Branch lengths. A branch length in a time tree is the product of calendar time units and clock rate. The clock rate, c, measures the average number of substitutions that can occur per year per site and is assigned a prior. If the clock rate is assumed to be constant for the whole tree the model it is a strict clock rate. It is normal to relax this assumption since branches can have varying rates of evolution. The branch lengths, then, are further multiplied by a factor drawn from a distribution which is parameterized in terms of the original branch length. There are multiple relaxed clock rate models [54] employing different assumptions for deriving the multiplicative factor. In this paper, we use an Independent Gamma Rate [54] relaxed clock model (IGR) where each branch’s rate comes from different Gamma distributions whose mean is 1.0 and variance is proportional to the inverse of the branch length. We fix the clock rate to 1 but allow the branches to have different rates drawn from the IGR model, thereby allowing the branch rates to deviate from the strict clock assumption.

In this paper, we assume that the joint prior probability of the branch lengths under a birth-death process is conditioned on the tree height which in turn is drawn from a Gamma distribution with mean and variance set to 1. Does the tree prior assumption have any bearing on distribution of tree lengths? While we could not find any research showing a relation between tree length (in a birth-death process) and a known probability distribution, there are results [55] showing that the tree length in a Yule process (pure birth process) conditioned on tree height is dependent on a Gamma distribution, whereas the same Yule process, if conditioned on the number of extant languages, follows a Gamma distribution. (The Yule process, incidentally, is not a realistic model for languages since it is well known that languages may die out.) We acknowledge that the statistical properties of tree length in a birth-death tree conditioned on tree height is not yet known.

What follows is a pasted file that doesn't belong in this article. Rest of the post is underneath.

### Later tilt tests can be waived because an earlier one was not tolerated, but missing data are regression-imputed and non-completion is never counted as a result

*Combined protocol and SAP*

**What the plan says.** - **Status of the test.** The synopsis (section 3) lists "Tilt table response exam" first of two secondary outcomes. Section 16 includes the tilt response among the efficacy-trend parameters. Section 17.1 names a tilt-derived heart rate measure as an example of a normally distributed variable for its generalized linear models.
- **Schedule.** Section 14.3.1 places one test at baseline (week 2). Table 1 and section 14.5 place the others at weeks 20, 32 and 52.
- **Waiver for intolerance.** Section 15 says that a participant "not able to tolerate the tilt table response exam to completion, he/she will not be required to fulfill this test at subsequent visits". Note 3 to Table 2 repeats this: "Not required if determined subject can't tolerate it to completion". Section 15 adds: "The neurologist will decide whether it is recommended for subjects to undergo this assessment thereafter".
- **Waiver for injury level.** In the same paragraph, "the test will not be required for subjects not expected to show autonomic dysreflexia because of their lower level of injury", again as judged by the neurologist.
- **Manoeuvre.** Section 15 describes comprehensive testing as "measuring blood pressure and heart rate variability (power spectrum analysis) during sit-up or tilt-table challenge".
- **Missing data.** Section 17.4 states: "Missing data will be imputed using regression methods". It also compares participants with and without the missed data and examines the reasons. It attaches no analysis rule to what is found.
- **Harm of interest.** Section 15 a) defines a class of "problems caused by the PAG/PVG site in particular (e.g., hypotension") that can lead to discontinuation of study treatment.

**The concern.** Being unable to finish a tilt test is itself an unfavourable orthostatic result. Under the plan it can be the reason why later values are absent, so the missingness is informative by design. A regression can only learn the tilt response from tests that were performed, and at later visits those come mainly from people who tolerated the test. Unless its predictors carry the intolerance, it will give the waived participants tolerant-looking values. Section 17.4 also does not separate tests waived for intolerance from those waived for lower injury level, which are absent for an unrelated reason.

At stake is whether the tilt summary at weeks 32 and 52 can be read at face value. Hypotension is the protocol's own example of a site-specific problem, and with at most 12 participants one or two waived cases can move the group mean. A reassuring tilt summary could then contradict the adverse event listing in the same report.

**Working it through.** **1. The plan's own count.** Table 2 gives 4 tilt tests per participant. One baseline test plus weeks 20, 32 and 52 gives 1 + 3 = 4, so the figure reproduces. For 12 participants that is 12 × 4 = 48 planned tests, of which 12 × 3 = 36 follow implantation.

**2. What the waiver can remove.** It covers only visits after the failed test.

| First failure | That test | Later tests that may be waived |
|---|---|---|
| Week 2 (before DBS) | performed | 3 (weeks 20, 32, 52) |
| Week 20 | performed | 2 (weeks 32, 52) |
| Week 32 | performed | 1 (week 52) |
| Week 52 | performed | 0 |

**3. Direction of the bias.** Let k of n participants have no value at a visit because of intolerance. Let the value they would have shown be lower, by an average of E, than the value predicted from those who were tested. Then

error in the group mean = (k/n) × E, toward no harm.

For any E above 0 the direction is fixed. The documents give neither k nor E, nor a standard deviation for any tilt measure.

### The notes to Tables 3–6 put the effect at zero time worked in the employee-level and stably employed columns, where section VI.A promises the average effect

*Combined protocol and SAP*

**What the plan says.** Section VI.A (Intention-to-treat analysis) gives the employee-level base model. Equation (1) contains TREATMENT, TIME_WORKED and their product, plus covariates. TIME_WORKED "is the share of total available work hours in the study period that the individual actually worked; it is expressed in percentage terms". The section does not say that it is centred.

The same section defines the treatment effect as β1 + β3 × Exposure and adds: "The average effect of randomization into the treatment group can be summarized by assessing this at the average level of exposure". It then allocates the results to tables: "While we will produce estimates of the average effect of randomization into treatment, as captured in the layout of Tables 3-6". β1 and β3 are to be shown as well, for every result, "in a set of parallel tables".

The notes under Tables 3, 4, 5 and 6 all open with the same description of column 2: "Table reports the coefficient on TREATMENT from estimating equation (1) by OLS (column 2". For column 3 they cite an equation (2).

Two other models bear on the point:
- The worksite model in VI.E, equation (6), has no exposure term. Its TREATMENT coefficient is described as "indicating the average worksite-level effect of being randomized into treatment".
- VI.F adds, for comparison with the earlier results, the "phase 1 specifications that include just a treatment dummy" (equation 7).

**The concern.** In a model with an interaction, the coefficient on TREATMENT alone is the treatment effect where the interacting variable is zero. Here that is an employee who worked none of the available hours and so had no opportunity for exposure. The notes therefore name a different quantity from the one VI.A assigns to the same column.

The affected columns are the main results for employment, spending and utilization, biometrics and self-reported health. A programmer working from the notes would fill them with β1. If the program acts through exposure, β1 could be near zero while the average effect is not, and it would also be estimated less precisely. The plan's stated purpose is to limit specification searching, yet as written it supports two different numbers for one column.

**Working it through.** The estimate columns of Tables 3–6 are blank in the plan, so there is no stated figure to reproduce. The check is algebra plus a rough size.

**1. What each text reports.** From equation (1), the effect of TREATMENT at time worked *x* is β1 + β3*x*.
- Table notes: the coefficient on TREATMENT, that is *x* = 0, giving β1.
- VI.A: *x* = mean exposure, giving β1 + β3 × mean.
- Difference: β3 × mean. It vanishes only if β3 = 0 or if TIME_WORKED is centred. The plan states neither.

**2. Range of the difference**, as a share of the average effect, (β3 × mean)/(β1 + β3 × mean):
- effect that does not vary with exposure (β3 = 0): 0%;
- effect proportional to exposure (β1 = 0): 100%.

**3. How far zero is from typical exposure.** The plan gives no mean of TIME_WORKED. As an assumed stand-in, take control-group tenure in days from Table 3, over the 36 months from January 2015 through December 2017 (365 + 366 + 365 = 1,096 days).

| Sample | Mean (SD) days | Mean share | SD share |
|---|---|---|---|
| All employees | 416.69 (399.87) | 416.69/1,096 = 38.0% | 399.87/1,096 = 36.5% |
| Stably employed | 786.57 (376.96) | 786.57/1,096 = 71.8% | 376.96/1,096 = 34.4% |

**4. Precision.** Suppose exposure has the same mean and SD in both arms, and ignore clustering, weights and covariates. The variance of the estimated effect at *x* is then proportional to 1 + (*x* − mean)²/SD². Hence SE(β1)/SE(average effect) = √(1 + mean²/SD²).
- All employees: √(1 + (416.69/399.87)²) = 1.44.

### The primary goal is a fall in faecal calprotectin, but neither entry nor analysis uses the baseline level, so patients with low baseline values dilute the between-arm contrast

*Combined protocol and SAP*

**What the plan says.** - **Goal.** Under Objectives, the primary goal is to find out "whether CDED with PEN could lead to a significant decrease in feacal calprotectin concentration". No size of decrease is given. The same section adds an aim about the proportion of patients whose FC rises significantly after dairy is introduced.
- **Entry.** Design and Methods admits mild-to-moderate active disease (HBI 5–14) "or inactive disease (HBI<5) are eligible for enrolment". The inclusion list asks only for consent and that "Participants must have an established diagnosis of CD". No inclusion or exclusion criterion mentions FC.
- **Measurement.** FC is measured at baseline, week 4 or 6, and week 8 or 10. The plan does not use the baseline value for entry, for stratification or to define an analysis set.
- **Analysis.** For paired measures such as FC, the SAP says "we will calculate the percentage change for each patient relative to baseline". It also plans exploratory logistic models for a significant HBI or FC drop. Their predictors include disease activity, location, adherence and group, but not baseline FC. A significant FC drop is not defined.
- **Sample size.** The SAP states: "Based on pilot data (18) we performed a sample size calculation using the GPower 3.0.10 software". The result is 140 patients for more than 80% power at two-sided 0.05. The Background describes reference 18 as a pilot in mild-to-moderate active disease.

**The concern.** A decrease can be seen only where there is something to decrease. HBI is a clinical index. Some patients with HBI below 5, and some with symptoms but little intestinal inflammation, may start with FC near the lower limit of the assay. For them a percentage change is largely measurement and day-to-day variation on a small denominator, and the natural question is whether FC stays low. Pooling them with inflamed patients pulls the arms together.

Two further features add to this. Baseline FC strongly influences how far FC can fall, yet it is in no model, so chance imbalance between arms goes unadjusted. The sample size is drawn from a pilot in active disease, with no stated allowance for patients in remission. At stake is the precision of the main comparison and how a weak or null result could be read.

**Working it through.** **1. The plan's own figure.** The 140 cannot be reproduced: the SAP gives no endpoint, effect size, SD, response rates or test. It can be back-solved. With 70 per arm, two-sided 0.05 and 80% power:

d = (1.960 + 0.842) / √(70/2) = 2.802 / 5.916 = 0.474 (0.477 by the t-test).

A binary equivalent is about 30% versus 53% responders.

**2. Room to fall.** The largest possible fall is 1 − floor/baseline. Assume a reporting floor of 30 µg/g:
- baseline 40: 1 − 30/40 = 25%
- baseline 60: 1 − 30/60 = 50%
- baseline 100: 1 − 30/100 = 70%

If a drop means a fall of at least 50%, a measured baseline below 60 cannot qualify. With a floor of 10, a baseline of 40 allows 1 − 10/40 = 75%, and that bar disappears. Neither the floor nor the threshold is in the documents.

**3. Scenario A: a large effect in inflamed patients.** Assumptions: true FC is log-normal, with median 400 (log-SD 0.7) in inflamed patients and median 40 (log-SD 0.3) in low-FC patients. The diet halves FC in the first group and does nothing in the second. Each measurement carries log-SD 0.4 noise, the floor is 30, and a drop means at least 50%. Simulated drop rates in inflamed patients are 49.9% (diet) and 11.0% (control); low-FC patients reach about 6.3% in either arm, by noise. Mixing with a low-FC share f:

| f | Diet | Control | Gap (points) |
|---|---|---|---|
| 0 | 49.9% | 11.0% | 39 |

Topological constraints. As in most previous Bayesian phylogenetic studies we employ topological constraints, but unlike our predecessors we introduce as many constraints as possible since we are not concerned with language classification but only with the dating of recognized subgroups. A recent study [46] using the maximum likelihood phylogenetic software RAxML [56] showed that trees inferred from word lists in the ASJP database largely agree with the Glottolog [19] classification in terms of quartet distances [57]. We therefore find it justifiable to not take the extra step of inferring all nodes in the phylogenies but rather to fix most of the nodes of the tree based on the Glottolog classification. The limit on constrained nodes are determined by the data: as mentioned earlier, we require that each constrained node should suspend at least three doculects. All in all we extracted 1171 topological constraints from Glottolog.

Monte-Carlo Markov chain settings. For each family, we did two independent runs and sampled parameters by running one cold and two hot chains in parallel. The hot chains allow the MCMC chain to explore the parameter landscape efficiently by moving across the peaks and not get stuck in a local optimum. We ran the chains for different numbers of generations depending on the number, N, of doculects in a family: 107 for N < 100, 3 × 107 for 100 < N < 200 and 6 × 107 for N > 200. The chain was sampled at every 1000th generation in order to reduce auto-correlation. We assessed the convergence of branch lengths using the Potential Scale Reduction Factor [58], whose value should approach 1 across independent runs should the runs converge. The independence between the samples for parameters such as tree height, birth-death rates, and the IGR variance parameter is assessed using Estimated Sample Size, which is normally required to be at least 100 for all our parameters [58]. The rate variation across sites is modeled using a discrete Gamma distribution with four rate categories [59].

The Nexus files and MrBayes command files are provided in the folder Nexus_MrBayes folder in S1 File. The output of MrBayes is available for download here: https://figshare.com/s/a2ba6dbb656b6cb0b9bb.